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At the Geneva Summit: Less Than Two Lines Devoted to Human Rights in Joint Statement

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The United States and the Soviet Union issued a joint statement this morning at the end of a two-day summit between President Reagan and Soviet leader Mikhail Gorbachev which contained a one-and-a-half line reference to human rights and, by implication, Jewish emigration. The statement said that the two leaders “agreed on the importance of resolving humanitarian cases in the spirit of cooperation.”

American sources here said Reagan and other members of the American delegation raised this subject on several occasions. However Secretary of State George Shultz and other unidentified American officials refused to supply the slightest detailson the human rights issue, causing speculation that the Soviets must have been highly sensitive to this subject.

The only public mention of the issue of Soviet Jewry was during an impromptu 45-minute face-to-face exchange between the Rev. Jesse Jackson and Gorbachev. The militant civil rights leader, who also addressed Gorbachev on a number of other subjects, pressed the reluctant Kremlin chief on the Soviet Jewry issue. Gorbachev responded by noting that “Jews are part of the Soviet people,” that they “are fine people … very talented people” and that “the so-called problem of Jews in the Soviet Union does not exist.”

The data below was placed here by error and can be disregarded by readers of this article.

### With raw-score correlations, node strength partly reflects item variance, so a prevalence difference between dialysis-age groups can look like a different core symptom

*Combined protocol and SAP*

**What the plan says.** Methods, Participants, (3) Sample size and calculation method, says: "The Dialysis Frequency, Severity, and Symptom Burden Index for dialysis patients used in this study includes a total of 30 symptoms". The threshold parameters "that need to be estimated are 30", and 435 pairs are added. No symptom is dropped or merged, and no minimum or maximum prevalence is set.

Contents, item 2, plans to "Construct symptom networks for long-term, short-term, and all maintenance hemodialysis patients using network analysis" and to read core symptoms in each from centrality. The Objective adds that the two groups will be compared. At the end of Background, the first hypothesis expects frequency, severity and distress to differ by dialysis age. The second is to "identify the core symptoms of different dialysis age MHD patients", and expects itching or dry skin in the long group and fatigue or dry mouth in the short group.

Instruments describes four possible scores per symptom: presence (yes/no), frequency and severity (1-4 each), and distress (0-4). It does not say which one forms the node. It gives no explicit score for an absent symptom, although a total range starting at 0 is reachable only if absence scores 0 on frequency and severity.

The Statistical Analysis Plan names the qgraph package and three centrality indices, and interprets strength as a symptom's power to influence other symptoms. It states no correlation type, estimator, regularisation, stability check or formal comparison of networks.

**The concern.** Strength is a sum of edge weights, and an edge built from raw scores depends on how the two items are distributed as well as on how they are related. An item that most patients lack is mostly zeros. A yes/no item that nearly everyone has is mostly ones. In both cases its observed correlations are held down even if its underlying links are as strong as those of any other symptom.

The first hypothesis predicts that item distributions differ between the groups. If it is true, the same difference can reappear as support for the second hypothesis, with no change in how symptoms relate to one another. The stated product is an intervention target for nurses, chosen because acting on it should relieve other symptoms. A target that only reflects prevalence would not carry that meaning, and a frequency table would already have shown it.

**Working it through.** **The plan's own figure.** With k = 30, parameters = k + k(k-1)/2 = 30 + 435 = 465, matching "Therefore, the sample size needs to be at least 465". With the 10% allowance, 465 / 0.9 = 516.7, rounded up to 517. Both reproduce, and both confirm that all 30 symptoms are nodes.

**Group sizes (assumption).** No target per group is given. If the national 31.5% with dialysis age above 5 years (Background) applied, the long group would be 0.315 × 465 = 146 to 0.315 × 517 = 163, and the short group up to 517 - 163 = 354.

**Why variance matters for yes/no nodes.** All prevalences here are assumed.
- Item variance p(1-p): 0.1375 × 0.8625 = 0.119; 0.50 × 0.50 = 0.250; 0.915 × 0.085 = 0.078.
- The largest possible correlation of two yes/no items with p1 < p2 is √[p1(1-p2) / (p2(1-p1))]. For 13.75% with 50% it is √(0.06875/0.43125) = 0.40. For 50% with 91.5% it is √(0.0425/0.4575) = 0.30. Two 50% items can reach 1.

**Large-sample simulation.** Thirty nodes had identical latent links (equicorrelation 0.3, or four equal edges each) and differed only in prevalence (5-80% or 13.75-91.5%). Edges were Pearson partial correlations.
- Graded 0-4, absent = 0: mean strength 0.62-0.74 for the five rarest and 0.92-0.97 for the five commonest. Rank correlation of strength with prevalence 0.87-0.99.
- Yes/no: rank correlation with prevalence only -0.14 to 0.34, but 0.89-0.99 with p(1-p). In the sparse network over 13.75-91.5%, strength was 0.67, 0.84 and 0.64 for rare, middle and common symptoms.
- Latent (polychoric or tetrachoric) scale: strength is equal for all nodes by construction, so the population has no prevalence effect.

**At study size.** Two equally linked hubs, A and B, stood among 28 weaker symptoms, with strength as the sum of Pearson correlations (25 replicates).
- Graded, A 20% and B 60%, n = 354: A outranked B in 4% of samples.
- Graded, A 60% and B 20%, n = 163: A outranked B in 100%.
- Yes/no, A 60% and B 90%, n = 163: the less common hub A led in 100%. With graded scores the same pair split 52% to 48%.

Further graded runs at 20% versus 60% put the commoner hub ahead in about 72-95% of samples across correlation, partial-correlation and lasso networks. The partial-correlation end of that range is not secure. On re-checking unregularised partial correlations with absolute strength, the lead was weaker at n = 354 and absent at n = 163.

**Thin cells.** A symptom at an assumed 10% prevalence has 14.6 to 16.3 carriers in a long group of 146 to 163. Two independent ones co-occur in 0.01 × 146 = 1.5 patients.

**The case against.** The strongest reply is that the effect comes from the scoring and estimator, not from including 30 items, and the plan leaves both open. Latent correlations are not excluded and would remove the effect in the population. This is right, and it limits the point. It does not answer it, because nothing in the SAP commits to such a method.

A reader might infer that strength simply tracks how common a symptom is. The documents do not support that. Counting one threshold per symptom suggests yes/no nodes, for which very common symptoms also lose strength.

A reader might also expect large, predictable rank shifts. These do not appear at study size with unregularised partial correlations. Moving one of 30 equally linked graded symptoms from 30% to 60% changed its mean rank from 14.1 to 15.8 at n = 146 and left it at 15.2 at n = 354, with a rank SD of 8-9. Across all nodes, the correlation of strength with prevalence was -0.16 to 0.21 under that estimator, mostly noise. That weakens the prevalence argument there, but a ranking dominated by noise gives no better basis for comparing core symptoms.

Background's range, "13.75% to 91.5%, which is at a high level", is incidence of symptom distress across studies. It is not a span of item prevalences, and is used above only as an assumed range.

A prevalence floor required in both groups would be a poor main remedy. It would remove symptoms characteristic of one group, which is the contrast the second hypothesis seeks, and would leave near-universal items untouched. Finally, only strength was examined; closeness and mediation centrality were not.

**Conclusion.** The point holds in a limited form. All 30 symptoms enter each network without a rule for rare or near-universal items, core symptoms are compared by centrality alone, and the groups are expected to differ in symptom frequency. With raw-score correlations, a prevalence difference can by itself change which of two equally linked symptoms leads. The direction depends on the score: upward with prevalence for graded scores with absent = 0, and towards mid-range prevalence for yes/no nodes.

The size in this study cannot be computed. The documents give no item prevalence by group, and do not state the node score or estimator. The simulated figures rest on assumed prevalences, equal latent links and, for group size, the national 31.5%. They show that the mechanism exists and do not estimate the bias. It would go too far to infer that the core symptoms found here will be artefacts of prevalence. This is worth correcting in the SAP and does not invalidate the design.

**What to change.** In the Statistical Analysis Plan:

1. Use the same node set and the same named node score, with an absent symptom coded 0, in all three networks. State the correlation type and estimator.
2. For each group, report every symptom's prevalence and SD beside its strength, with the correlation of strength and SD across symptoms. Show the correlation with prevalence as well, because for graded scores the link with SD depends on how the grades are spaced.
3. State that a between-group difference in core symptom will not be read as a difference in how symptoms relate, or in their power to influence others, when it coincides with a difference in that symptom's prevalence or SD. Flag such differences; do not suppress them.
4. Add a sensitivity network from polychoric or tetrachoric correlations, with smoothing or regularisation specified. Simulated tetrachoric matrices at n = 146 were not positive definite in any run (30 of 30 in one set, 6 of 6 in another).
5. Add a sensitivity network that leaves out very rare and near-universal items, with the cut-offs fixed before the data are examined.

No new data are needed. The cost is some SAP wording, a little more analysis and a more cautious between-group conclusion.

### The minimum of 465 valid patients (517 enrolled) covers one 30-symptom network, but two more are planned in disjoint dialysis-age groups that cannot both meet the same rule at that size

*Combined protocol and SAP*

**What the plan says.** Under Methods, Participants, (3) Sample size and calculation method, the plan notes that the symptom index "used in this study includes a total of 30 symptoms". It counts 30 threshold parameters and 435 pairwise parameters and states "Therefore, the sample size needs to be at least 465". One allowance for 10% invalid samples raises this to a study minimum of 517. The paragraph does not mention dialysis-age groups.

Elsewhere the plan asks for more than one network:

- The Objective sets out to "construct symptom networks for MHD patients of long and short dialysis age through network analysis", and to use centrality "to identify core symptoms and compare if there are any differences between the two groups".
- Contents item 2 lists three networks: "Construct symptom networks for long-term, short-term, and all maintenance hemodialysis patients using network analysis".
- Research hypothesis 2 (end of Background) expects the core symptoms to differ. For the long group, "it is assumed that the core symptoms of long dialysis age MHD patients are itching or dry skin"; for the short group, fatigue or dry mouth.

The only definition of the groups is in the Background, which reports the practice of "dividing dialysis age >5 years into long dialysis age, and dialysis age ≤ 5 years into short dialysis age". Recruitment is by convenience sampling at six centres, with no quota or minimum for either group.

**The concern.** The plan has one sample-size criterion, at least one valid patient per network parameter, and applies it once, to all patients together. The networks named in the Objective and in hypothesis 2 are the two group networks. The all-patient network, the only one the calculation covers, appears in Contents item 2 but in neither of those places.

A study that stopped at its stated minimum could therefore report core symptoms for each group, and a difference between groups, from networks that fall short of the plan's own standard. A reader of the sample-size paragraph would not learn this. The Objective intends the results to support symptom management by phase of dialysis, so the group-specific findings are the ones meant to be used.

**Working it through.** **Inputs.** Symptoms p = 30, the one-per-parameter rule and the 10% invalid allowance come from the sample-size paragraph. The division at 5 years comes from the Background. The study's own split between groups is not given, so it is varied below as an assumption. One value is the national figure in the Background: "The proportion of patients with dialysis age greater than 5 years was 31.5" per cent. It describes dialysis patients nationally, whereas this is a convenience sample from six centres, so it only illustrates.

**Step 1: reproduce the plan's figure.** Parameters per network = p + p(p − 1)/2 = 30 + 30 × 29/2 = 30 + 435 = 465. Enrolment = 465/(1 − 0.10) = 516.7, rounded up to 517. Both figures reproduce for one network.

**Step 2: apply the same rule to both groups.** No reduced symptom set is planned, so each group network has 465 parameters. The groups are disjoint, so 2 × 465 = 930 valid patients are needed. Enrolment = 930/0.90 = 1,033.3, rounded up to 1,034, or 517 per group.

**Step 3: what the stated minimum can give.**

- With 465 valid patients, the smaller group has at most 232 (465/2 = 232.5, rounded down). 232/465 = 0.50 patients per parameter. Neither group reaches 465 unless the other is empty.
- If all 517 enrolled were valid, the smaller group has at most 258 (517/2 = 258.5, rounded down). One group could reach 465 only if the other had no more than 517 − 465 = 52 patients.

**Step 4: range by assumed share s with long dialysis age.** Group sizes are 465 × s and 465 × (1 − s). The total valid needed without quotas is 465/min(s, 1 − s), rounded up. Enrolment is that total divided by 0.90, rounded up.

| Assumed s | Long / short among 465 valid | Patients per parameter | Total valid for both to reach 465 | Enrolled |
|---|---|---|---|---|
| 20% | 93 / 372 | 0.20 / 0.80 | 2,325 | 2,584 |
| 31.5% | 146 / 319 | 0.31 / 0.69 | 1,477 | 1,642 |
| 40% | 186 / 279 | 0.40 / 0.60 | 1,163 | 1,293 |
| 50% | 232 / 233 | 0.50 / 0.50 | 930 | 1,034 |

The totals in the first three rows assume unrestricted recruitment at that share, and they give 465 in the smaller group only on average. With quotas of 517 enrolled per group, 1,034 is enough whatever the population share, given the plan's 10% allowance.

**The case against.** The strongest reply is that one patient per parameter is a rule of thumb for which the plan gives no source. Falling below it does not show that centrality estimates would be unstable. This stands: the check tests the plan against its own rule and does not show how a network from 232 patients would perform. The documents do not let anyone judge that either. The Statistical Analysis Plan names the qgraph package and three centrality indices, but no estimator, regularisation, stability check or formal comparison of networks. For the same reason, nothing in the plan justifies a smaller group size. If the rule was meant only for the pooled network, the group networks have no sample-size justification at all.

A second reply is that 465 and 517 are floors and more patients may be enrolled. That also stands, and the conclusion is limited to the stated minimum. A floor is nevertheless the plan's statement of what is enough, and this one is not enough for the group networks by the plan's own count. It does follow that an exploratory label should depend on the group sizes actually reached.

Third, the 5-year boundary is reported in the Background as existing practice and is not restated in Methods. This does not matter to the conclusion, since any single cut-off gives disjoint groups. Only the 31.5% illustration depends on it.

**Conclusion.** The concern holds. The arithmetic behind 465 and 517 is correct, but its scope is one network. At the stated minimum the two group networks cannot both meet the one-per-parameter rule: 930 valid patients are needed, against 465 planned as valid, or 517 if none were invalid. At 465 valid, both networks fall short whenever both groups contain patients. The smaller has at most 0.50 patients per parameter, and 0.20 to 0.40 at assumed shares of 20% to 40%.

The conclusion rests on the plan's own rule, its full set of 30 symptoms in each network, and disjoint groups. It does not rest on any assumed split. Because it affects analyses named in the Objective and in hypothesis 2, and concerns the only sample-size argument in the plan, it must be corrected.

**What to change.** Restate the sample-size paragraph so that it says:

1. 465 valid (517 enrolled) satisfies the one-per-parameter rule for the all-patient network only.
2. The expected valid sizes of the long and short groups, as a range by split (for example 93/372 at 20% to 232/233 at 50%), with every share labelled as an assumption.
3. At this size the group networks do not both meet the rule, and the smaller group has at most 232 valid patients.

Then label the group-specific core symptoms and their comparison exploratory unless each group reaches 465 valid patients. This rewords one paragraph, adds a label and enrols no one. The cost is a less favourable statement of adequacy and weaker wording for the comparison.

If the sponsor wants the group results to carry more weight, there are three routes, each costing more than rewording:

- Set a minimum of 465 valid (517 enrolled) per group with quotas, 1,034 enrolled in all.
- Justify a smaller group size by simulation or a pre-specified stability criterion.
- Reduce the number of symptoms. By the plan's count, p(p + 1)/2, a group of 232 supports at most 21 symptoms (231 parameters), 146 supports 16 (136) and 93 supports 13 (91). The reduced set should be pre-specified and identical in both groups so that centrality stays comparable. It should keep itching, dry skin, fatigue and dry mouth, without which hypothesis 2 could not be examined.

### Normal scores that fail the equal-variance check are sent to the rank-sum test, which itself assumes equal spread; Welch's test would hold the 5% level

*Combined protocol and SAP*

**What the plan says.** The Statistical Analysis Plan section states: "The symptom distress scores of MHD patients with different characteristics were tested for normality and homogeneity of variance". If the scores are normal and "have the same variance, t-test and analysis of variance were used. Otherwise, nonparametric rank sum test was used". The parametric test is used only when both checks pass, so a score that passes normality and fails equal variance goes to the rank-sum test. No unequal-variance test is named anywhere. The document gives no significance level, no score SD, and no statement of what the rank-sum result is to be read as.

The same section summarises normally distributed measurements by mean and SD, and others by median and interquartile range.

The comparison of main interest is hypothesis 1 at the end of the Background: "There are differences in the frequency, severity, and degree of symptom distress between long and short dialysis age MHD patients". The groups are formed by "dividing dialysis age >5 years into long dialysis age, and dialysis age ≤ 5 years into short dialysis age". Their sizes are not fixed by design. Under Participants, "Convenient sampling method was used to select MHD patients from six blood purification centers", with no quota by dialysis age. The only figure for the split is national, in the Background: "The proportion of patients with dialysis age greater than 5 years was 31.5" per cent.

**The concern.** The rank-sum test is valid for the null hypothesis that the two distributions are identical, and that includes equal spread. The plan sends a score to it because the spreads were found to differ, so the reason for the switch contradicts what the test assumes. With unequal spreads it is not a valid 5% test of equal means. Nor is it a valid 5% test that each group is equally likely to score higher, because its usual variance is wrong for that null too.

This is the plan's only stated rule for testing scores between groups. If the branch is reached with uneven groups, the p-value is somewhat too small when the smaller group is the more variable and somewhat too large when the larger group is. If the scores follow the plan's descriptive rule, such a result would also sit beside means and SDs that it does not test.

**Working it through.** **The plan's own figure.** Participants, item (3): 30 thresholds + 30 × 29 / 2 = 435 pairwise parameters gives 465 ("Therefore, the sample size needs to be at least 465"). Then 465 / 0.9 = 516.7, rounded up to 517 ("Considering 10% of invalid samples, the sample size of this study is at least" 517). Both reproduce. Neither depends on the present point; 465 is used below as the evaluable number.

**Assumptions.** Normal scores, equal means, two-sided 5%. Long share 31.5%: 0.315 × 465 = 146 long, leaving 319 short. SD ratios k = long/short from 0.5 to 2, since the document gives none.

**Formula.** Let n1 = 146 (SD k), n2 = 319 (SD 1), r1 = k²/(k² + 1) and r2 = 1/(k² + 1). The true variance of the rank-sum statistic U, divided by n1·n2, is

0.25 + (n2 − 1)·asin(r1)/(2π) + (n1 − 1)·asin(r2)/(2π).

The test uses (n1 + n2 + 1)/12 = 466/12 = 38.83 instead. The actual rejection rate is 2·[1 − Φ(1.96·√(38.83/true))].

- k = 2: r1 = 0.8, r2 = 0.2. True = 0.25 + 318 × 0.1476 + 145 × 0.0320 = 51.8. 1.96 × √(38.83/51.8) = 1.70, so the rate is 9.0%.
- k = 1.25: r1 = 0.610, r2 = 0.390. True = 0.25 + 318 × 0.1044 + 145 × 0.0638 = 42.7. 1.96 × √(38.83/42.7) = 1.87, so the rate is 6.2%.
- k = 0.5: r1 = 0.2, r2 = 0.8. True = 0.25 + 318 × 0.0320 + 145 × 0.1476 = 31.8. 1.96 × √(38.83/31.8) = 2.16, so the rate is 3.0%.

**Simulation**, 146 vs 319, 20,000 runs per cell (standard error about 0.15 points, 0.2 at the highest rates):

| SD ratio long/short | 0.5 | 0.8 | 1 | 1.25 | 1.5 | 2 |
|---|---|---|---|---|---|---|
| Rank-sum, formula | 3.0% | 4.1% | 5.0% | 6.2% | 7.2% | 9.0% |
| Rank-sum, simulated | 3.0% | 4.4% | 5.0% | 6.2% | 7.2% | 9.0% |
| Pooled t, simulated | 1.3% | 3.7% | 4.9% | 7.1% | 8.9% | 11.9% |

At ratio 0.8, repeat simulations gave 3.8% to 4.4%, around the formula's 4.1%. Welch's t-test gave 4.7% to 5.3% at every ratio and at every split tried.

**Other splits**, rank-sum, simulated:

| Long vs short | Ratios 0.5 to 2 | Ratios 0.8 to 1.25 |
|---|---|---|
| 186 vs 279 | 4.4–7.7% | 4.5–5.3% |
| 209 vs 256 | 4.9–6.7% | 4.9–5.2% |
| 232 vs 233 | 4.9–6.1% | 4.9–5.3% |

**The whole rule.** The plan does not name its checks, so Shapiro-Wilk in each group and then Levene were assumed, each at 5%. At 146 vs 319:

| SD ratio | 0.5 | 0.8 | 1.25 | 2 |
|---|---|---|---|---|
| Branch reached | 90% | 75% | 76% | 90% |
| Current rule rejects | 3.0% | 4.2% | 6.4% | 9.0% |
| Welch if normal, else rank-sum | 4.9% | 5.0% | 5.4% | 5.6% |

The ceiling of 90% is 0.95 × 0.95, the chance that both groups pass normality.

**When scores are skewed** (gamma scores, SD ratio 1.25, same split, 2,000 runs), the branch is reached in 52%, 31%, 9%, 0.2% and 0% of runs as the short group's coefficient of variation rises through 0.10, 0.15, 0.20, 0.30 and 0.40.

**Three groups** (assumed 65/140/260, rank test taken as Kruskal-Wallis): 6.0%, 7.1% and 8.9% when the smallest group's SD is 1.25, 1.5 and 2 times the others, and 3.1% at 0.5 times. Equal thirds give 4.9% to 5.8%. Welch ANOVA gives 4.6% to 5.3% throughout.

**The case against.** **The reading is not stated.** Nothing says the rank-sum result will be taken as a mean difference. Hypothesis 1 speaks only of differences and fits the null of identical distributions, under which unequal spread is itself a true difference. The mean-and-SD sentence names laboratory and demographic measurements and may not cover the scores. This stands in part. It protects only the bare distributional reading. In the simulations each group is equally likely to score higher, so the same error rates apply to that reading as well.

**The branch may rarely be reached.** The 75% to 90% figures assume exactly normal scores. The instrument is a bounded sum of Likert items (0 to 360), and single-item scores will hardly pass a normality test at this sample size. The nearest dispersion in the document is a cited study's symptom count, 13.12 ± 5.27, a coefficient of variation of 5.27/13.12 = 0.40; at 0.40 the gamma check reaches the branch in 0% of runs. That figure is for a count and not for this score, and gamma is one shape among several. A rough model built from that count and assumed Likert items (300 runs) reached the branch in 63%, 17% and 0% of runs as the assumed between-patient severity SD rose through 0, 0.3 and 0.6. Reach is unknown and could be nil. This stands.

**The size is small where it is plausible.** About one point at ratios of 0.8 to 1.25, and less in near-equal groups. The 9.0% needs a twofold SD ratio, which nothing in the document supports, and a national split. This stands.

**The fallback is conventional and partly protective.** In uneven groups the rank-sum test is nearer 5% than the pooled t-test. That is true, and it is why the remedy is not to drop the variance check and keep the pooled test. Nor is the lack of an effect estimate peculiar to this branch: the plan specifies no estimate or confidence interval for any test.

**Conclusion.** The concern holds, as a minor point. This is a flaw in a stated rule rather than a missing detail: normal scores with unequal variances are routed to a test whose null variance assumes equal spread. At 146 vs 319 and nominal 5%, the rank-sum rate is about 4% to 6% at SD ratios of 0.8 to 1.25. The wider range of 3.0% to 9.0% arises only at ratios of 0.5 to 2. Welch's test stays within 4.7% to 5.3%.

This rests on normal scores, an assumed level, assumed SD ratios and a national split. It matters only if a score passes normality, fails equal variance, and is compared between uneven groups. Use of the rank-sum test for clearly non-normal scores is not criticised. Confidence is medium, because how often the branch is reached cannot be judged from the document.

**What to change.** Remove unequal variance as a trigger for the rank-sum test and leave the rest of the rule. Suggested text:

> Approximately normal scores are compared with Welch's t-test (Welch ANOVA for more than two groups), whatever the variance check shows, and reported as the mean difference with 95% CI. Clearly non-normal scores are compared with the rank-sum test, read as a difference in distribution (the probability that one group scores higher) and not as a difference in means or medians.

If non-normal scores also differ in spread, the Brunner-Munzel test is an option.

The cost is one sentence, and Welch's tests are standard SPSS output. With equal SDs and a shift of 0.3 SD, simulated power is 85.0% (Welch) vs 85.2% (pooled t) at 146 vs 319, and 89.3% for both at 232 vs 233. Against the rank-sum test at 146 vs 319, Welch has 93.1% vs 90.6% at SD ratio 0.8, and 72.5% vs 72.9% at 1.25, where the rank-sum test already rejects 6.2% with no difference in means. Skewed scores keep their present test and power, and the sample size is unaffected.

Leaders of a number of national Jewish organizations in the U.S. praised Jackson for his appeal to Gorbachev and criticized the Soviet leader for obfuscation, evasiveness and deception.

EXCHANGE OF VIEWS ON REGIONAL ISSUES

The joint U.S.-USSR statement also said that the two countries recognized “that exchanges of view on regional issues on the expert level have proven useful” and “agreed to continue such exchanges on a regular basis.”

Shultz later said that these meetings will be at expert level but also at the level of the two countries’ Foreign Ministers. Meetings between the Secretary of State and the Soviet Foreign Minister are provided for by the joint statement. Shultz and Soviet Foreign Minister Eduard Shevardnadze are expected to hold regular meetings in the future.

Neither Shultz nor Gorbachev, who gave a press conference before leaving for Moscow via Prague, would be more specific on the discussions on regional problems. It is believed that the Middle East was discussed after the subject was raised by the Soviets.

The joint statement also said the two leaders intend to work to “enhance the effectiveness of the treaty (on non-proliferation) inter alia by enlarging its membership.” It is believed that the two parties want to curb the amount of nuclear weapons of countries which have not signed the non-proliferation agreement. The joint statement also stressed the need “to promote the strengthening of the International Atomic Energy Agency and to support the Agency’s activities.” Reagan is to report this evening to Congress on his two-day rounds of talks with Gorbachev during which the two met for close to six hours alone for what the President called, before leaving Geneva, “the fireside summit.”

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